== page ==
Björk: Björk - The music from Drawing Restraint 9

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Björk: Björk - The music from Drawing Restraint 9

The Siren’s Whale: Icelandic boundary-nudger brings her genius to bear on art-film soundtrack

Björk doesn’t get off on being regarded as pop music’s eccentric aunt. Or, in the minds of her less-charitable detractors, its half-mad spinster living with her 50 cats in an abandoned lighthouse and sleeping two hours a night because she’s busy hobbling up and down the seashore, yelling obscenities across the dark tide and rubbing fistfuls of wet sand into her armpits. Though she finds amusement in the mythology that’s grown up around her, I doubt she savors the knowledge that many listeners regard her stubbornly idiosyncratic art as somehow contrived to be weird and even willfully unsettling.

Björk does, however, love music desperately. And her definition of music is frustratingly vast—world-swallowing even. Because, in fact, that is precisely what it does. Her art devours ethno-musical traditions from around the globe, organic sounds plucked carefully from nature, synthetic textures belched up by laptop computers; in short, a sphere of inexhaustible nuance. But while your average listener tends to measure the worth of music by its structural logic and melodic accessibility, Björk simply wants to know: What’s the emotional payload? Can you taste it on your tongue? Does it tickle at the base of your spine?

Her newest project, a soundtrack for lover Matthew Barney’s recently completed art-house epic, Drawing Restraint 9, follows in the same tradition as last year’s Medulla. The minimally adorned human voice—alternately sampled, layered, stretched, torn, spliced—serves as the album’s molten center, imbuing the proceedings with a visceral, blood-and-guts physicality that sounds nigh prehistoric in its brute expressiveness. Medulla’s centerpiece, “Oceania,” a track hailing the sea as life’s watery cradle, even presaged thematic elements in Barney’s picture.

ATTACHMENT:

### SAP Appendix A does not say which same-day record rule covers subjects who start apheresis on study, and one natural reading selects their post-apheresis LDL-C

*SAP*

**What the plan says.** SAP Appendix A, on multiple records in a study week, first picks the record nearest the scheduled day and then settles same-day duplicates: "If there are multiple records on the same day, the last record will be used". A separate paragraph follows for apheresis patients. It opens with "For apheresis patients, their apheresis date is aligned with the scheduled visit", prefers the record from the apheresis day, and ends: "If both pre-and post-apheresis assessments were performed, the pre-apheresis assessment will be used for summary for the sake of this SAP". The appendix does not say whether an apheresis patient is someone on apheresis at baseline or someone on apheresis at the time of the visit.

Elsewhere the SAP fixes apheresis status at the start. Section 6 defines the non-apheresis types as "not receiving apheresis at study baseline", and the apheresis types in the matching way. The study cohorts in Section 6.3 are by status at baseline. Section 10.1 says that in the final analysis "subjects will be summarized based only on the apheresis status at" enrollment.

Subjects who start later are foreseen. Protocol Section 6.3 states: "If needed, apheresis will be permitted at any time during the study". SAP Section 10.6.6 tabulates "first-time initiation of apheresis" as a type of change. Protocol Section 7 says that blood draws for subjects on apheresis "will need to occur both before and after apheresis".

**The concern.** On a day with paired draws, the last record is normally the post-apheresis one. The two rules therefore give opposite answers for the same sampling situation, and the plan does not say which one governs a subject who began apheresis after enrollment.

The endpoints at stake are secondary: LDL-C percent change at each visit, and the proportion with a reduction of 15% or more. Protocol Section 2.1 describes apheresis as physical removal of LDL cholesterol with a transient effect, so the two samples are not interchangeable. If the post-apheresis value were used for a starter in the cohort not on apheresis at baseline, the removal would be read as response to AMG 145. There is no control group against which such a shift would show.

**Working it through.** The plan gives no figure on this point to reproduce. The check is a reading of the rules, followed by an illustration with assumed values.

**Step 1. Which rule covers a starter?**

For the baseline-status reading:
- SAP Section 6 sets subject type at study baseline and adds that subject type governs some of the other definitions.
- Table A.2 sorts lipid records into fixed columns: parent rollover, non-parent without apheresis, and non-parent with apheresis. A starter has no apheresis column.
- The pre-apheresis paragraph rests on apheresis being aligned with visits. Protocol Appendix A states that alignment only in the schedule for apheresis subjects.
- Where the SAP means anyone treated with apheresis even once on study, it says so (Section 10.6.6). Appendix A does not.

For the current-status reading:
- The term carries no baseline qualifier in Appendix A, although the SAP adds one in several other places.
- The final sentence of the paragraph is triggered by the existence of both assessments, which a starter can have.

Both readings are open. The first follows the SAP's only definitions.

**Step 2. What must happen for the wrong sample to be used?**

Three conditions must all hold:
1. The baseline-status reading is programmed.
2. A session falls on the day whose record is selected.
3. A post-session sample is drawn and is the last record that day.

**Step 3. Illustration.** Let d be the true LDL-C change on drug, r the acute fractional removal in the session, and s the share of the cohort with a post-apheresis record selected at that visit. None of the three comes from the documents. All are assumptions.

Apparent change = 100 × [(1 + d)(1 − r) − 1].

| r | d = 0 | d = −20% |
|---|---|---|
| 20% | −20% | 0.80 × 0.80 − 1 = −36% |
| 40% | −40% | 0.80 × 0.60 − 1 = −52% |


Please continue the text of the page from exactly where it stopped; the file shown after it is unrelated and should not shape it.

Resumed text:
Drawing Restraint 9 follows two Occidental guests (played by Barney and Björk) who board a Japanese whaling ship and—upon being bathed and clad in mammal furs in accordance with Shinto marriage rituals—take flensing knives and slice away each other’s feet and thighs, revealing traces of inchoate whale fins. All the while, the tatami mat room they inhabit slowly floods with liquid Vaseline as a storm threatens to tear the ship in half. Once the storm subsides and the ship edges closer to the Antarctic, a pair of whales can be seen trailing along in the boat’s wake.

Björk has always been a sucker for the aesthetically provocative and her most powerful work here seizes on the film’s themes of disintegration and violence leading up to the guests’ eventual rebirth. “Storm,” which accompanies the film’s climactic sequence, reaches a trance-like fervor as Björk’s Icelandic-sung passages dip and weave in lilting wails. Collaborating programmer Leila Arab periodically obliterates Björk’s voice, metamorphosing it seamlessly into digital feedback loops, only to restore it to its haunting, siren-like ferocity moments later.